I'm damn glad that Linus and Al appear to agree with the rest of us who value stability in re the ongoing udev trainwreck. I don't *want* a new init system, I don't want to have to make invasive changes to my system on every udev upgrade, I just want something that manages a hotplug /dev for simple cases like usb mass storage plugged in after boot, lets me customize it by adding symlinks, tweaking permissions and the like, and otherwise gets out of the way.
udev used to do this when gregkh maintained it and for a while after, but currently is so far from this that is just not true. The last udev release that added a feature that I actually valued was about 130, but since then almost every release has been terrifying and introduced heaps of incompatible changes for no reason other than that it can, many releases have required invasive changes to the way my system is booted and break backward compatibility so that if I try to downgrade after a successful upgrade *that* will fail to boot, it's halfway to mandating systemd usage... no no no, bring back a udev with maintainership that understands how boot-critical software should be maintained, please. (That is to say, carefully and with great attention paid to backward compatibility and break-free upgrades without the poor distributors and/or upgraders having to whip themselves into a frenzy to do it.)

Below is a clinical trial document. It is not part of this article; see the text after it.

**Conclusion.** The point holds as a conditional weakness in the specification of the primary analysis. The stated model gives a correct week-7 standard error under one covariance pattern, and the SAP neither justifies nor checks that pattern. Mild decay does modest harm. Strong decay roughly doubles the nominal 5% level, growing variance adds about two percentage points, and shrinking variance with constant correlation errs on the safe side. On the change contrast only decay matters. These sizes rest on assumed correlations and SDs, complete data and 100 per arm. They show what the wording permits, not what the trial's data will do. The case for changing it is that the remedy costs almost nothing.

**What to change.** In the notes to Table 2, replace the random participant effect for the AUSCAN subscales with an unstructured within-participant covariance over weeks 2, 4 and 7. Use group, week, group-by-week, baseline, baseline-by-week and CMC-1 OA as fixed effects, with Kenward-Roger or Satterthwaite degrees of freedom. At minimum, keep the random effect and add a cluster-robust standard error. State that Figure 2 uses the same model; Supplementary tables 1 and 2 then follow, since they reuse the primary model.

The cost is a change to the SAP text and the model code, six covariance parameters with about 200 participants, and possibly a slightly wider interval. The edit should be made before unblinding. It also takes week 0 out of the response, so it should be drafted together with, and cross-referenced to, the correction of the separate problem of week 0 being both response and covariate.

(Yes, I know I can just run an old udev. That's what I'm doing. But running unmaintained older versions of critical software required for boot because you can't trust the maintainers not to break your boot on every release is not good. Not good at all. Among other things, eventually programs will presumably start requiring a newer libudev...)